To make sure that my justification for the edits were visible to any editor, I used several channels. I used well-documented edit summary lines, I left HTML tags in the text to call attention to incorrect text that was deleted or changed, and I was available in multiple talk pages, in addition to my own and a special talk page for this experiment. I also answered questions in other editor's talk pages.

So, the context of the experiment and the metrics are in plain view.

To further improve impartiality, the experiment was also designed to be editor-agnostic.

It is quite possible that some good but radical changes that I introduced through my correct information points are not valued, are rejected or simply disappear from WP's current version by some editing mistake. "It is better to distrust a truth than to trust a falsity."

However, at any time, another editor can come by and retype the same correct information without knowing anything about myself or my edit, which edit may be buried too deep in the history list to be readily visible. The experiment is editor-agnostic. For the final evaluation (at each "end"), it matters not that the correct information came through my neurons.

And that's also what this experiment wants to measure, as the 'acceptance of change in WP', not just the 'trustworthiness of information'. After all, if errors cannot be changed efficiently (because WP editors are too strongly bound to articles), or if new qualified editors (hopefully with better argumentation skills and time than myself) are not attracted to WP to instill new blood into the mix, or if WP rules for peer review do not work to eventually restore the correct information, then these are also factors that reduce the trustworthiness of information in WP — and can be individually measured.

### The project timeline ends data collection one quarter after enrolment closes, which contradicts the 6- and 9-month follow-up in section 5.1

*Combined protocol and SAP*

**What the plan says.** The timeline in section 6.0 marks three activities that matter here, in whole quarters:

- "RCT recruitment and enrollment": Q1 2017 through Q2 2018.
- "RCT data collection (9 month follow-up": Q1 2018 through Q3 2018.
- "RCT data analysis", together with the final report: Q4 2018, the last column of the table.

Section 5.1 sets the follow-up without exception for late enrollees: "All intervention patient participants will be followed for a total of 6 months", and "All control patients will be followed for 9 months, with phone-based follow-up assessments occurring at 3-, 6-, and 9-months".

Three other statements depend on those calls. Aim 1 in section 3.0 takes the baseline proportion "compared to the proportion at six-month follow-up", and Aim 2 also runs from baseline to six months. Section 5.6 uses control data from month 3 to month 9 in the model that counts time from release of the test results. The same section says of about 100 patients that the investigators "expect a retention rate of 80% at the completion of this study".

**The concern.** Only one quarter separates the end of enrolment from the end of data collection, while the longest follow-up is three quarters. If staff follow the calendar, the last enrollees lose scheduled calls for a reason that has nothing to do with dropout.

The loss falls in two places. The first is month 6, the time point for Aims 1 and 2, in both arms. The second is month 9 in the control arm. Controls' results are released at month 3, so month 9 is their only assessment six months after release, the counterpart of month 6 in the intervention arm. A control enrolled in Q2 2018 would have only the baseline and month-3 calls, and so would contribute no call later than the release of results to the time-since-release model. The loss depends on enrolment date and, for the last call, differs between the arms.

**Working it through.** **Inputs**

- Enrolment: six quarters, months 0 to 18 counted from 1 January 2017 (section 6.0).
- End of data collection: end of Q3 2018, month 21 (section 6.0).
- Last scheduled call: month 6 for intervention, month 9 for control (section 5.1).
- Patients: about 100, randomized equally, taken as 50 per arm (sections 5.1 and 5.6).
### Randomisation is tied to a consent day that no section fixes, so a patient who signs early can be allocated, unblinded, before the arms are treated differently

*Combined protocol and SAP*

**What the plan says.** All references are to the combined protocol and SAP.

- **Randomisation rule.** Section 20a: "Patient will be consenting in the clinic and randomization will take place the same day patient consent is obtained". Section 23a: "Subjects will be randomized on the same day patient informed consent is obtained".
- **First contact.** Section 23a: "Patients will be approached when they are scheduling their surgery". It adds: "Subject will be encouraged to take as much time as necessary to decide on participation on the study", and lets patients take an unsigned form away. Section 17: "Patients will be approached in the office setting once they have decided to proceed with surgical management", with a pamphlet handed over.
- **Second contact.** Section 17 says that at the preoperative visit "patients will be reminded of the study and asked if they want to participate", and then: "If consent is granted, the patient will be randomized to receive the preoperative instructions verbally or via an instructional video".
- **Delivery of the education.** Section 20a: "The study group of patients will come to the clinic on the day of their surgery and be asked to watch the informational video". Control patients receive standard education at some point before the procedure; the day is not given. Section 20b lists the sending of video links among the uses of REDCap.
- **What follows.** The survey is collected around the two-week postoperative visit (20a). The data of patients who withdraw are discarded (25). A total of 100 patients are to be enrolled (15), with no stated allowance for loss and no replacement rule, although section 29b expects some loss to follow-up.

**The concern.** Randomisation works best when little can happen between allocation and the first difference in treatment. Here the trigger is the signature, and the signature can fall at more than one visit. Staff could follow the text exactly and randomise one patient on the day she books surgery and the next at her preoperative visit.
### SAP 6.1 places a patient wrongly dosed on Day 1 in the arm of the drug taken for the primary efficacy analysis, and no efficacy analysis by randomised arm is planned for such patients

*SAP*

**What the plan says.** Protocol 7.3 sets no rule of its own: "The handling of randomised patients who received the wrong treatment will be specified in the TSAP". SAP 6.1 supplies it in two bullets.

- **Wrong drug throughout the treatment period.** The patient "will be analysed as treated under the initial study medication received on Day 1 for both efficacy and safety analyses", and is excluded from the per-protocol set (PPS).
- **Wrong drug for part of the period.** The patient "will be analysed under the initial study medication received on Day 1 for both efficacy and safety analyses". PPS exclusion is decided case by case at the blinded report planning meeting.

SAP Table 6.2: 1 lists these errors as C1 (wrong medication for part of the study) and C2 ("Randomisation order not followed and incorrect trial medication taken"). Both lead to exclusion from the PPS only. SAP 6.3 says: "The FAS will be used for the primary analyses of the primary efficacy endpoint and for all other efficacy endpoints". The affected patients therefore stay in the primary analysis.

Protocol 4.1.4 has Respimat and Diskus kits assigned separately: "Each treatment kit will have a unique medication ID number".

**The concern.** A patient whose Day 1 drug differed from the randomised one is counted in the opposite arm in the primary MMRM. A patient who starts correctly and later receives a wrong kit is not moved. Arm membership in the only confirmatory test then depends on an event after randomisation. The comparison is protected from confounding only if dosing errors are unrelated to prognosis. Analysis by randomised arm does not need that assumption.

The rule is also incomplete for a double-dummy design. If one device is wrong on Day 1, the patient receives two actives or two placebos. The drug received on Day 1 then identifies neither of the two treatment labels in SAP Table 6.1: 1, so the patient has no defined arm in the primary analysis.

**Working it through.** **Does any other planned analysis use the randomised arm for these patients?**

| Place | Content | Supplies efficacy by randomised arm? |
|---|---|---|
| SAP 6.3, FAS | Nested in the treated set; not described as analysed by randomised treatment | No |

This experiment, thus, strives to be, and can be dynamically corrected to be, as impersonal as possible.

Previous Work[edit]

Thanks to Salix alba for pointing to me this previous work on the same subject, using a different approach -- Maintenance of standards

Concluding words[edit]

How can we preserve point to view diversity, tolerance, and yet prevent the decay of trustworthy information in WP? I don't have the answer but I am presenting the question -- with a method to help measure its importance.

Of course, people may say that this whole approach is over-simplified. But to make some progress in this, I believe we need to cut to the core issue first. As a further benefit, we shall not run out of work in improving it.

In terms of possible dynamic changes in the overall metric used (for example, one of my correct information points is shown to be not as clear as I would desire), it is a simple matter to weed out that point (justifiably) from the measured data set.

Finally, this is a publicly-verifiable experiment. This experiment has several "ends" — at each "end" of this experiment, at various times, all data will come from WP itself, objectively and publicly available, for history, versions and talk pages. All data is publicly verifiable.

I am grateful to all the nice (and not so nice sounding) editors I met (and will continue to meet) here. I hope this experiment will help shed some light into their own efforts as well.

Comments[edit]